Animal and Human Rabies
Rabies is a viral infection of the nervous system that affects only mammals and is transmitted primarily through the bite of an infected animal, as the virus is shed in the saliva. Each year in West Virginia, approximately 80 to 100 animals are confirmed to be rabid; most animal infections occur in wildlife such as raccoons, skunks, bats, and foxes. Cats are the most common domestic animal to test positive for rabies. An animal infected with rabies will generally show signs of neurologic illness (uncharacteristic behavior, seizures, and/or paralysis). Rabies is preventable in domestic animals through routine vaccination. Human rabies infections are very rare, with 1 to 2 human cases occuring in the United States each year. The most recent human infection in a West Virginia resident occurred in 1994. Human rabies is preventable through administration of rabies post-exposure prophylaxis (PEP).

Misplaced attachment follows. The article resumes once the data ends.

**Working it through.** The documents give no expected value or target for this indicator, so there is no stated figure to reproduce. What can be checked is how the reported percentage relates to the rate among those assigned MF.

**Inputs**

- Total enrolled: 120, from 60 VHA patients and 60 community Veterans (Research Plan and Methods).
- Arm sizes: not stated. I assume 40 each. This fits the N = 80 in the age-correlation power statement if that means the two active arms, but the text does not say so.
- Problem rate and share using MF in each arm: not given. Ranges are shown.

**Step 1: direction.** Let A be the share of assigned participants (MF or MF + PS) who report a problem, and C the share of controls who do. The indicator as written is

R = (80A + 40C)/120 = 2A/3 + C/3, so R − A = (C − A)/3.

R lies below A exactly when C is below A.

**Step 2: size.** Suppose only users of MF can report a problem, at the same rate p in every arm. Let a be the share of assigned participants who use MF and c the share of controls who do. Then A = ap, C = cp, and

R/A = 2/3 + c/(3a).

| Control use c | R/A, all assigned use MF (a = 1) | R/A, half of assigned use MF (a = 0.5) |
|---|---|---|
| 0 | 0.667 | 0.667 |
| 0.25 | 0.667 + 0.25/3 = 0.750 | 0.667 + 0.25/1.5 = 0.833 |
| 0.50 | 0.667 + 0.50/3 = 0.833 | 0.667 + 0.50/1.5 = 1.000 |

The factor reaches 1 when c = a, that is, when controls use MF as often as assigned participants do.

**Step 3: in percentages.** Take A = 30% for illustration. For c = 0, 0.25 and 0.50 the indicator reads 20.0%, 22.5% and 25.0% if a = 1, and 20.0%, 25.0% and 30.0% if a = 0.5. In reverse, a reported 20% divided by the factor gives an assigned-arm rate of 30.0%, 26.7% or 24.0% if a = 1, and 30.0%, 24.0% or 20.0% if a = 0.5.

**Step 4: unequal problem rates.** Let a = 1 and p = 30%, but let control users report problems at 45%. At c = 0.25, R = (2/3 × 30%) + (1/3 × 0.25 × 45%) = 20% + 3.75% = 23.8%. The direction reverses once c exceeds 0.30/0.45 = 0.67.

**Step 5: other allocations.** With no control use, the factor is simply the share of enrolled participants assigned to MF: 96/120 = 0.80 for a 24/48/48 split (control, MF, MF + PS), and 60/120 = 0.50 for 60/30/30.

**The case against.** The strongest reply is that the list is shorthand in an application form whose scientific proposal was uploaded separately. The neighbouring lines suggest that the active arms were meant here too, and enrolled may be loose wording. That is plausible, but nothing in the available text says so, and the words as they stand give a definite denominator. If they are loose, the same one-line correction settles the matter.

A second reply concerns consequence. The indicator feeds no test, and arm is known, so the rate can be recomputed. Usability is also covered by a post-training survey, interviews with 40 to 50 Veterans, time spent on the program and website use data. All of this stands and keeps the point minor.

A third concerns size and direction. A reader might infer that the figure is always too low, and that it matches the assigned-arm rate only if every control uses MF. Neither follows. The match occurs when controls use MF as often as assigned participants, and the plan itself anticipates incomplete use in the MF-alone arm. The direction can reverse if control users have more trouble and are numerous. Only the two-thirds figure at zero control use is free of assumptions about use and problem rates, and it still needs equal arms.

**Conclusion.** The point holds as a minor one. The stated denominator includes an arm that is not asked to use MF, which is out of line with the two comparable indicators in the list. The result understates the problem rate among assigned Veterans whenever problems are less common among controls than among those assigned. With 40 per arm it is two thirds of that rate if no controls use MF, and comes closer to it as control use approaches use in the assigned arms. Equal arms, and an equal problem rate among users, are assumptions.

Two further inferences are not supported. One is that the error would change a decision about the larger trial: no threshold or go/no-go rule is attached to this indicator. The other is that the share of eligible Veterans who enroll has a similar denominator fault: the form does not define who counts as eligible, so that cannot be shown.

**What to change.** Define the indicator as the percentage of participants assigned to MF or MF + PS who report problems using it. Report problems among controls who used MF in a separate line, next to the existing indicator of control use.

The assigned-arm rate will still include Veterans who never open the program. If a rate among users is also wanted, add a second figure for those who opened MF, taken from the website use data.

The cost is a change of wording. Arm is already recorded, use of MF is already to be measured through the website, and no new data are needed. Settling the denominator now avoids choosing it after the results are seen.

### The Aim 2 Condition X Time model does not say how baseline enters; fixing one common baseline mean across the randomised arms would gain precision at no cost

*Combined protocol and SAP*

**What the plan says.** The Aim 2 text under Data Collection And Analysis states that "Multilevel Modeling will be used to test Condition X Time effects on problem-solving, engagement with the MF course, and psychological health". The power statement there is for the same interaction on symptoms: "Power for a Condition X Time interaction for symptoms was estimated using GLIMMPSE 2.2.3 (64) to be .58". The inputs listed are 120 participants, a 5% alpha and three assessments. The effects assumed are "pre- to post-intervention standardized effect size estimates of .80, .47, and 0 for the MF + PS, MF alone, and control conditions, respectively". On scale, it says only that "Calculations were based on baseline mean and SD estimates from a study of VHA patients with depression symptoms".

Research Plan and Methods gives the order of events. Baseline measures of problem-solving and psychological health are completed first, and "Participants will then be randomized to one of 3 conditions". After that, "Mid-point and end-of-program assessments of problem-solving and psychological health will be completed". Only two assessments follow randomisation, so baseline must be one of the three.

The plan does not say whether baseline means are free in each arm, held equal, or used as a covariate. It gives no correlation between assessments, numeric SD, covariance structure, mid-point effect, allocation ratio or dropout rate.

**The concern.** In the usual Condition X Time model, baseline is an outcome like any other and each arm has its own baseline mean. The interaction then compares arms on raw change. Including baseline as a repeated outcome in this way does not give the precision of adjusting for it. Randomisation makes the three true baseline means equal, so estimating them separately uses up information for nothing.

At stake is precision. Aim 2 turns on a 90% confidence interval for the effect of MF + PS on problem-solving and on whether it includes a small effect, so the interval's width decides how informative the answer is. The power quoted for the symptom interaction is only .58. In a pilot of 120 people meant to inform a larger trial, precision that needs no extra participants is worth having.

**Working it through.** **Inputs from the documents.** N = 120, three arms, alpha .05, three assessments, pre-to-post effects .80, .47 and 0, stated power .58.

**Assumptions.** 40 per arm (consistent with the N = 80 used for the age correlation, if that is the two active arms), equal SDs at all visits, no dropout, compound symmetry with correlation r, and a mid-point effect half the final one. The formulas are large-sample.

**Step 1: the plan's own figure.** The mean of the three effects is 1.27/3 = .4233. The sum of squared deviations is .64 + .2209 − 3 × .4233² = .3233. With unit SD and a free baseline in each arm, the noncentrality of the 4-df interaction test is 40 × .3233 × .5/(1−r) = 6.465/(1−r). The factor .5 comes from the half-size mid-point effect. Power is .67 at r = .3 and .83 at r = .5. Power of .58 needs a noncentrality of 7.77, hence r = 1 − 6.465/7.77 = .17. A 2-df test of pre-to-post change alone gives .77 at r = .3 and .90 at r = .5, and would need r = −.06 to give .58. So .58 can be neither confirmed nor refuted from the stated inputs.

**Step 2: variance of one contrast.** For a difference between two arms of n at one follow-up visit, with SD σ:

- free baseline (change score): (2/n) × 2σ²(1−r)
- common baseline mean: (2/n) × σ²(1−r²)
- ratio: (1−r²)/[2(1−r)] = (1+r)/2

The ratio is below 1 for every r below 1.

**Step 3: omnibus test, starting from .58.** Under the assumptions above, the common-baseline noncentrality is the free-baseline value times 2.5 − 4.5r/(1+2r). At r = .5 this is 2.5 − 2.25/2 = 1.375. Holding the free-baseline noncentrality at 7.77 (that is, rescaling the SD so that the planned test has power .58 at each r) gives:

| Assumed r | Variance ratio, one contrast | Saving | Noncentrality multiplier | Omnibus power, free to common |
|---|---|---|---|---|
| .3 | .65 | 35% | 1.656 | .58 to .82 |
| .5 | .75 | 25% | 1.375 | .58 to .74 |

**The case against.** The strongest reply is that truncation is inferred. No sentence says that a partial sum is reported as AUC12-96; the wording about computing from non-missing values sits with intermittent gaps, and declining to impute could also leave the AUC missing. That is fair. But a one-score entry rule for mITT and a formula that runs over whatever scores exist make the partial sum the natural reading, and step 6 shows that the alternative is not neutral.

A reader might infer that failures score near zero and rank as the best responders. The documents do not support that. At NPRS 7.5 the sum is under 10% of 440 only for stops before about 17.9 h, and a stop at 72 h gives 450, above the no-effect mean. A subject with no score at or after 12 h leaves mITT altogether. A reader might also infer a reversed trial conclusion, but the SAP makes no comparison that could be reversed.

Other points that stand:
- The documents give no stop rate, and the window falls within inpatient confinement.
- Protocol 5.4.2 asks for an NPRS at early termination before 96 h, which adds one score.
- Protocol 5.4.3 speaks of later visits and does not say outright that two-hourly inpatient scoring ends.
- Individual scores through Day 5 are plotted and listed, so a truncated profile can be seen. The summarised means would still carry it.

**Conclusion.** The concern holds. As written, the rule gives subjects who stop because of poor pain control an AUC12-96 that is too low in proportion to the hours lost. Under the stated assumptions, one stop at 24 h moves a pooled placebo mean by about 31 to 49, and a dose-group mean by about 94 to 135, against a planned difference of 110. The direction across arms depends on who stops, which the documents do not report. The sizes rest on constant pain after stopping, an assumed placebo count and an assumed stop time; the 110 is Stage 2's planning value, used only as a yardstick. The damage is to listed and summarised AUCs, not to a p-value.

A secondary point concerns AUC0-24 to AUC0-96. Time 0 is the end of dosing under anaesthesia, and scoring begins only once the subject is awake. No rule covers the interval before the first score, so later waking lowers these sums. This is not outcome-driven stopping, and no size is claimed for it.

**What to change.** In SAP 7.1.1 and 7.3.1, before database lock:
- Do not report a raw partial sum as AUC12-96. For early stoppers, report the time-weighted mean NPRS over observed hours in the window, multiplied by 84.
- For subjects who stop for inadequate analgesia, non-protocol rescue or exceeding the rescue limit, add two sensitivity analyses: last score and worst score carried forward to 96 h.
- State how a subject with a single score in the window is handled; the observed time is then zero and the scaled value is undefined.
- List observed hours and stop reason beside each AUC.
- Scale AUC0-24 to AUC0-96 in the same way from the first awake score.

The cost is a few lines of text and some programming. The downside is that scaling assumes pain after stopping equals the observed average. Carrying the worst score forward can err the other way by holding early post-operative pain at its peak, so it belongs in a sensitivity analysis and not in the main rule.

Current Case Definition
Archived Rabies Surveillance Data